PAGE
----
A top U.S. labor leader is making an unusually blunt pitch to working-class white voters in key battleground states. Longtime United Mine Workers President Richard Trumka, who is now secretary-treasurer of the AFL-CIO, is making the case for Sen. Barack Obama.
For the past several months, Trumka, 59, has been giving speeches on the issue of race and the presidential election. It's a reaction to racist comments he has personally encountered. In an interview, he said he felt compelled to personally challenge anyone in the labor movement who may not vote for Obama because he is black.
Obama's status as the first African-American ever to win a major party presidential nomination means race has taken on a prominent role this year. That said, it's still rare to hear the topic confronted quite so directly as Trumka has.
An Impassioned Speech
In a speech before the national convention of the United Steelworkers in Las Vegas in July, an emotional Trumka said, "We can't tap dance around the fact that there are a lot of white folks out there" — a lot of them are good union people, he added — who "just can't get past this idea that there's something wrong with voting for a black man."
In the speech, Trumka went on to say that while there are many reasons to vote for Obama, there's "only one really, really bad reason to vote against Barack Obama. And that's because he's not white."
A recording of that speech has been widely circulated, thanks to YouTube. Since then, Trumka has repeated it at union halls around the country.
Trumka is white. Asked why he is giving this speech, he told the story of a conversation he had the day of the Pennsylvania primary in his hometown of Nemacolin in the southwest corner of the state.
"This woman walks up to me. I'd known her for a long time, and I ask her 'Have you decided who you gonna vote for?' "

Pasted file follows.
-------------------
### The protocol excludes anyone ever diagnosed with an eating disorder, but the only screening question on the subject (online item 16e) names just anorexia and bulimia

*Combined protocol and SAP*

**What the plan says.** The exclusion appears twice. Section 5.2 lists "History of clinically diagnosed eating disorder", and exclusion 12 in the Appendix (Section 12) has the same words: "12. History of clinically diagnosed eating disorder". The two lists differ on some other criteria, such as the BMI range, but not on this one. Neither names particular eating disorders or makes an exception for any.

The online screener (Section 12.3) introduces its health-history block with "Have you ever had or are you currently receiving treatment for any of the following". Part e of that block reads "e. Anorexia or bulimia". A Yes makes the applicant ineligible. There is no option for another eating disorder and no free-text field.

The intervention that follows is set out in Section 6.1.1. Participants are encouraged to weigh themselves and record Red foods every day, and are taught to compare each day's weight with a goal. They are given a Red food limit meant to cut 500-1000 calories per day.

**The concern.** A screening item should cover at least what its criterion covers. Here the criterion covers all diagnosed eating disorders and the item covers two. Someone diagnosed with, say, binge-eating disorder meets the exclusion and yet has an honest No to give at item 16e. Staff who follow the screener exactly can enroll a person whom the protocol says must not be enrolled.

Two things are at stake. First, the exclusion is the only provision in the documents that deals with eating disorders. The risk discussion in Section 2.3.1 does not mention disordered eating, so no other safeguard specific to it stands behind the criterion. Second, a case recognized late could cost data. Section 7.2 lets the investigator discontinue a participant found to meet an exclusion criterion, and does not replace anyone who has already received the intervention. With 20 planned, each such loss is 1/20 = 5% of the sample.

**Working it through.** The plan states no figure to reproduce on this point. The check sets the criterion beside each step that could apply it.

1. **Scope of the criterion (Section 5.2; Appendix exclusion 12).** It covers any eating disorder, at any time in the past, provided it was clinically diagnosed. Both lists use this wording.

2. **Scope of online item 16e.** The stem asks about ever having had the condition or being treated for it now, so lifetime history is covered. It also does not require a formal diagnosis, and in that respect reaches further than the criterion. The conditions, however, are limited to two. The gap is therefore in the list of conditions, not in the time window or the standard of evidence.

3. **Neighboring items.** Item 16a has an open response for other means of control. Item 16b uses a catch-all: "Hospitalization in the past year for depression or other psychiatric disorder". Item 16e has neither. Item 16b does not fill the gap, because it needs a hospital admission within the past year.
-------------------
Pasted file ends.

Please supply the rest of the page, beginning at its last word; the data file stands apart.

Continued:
"There's no way I'd ever vote for Barack Obama," the woman responded.
Trumka said he pressed her as to why. First, she said it's because Obama is "a Muslim." Trumka responded that Obama is actually a Christian.
Then, she told him Obama never wears an American flag pin on his lapel. Trumka told her that, too, is false, then asked her why she wasn't wearing one if that is such an important issue.
Trumka said he continued to push, until "her eyes dropped down and she said to me, 'Well, he's a black man.' "
Trumka said he told her to look around at their town, the mining community where they both had lived for so long. "And I said to her, 'This town is dying — literally dying.' "
It's a line that he includes, verbatim, whenever he delivers his speech.
"Our kids are moving away because there's no future here," Trumka said in the United Steelworkers convention address. "And here's a man, Barack Obama, who's going to fight for people like us, and you won't vote for him because of the color of his skin? Are you out of your ever-loving mind?"
The audience erupted in applause.
Labor's Civil Rights Role
Confronting this, Trumka said, is labor's responsibility "because we know, better than anyone else, how racism is used to divide working people."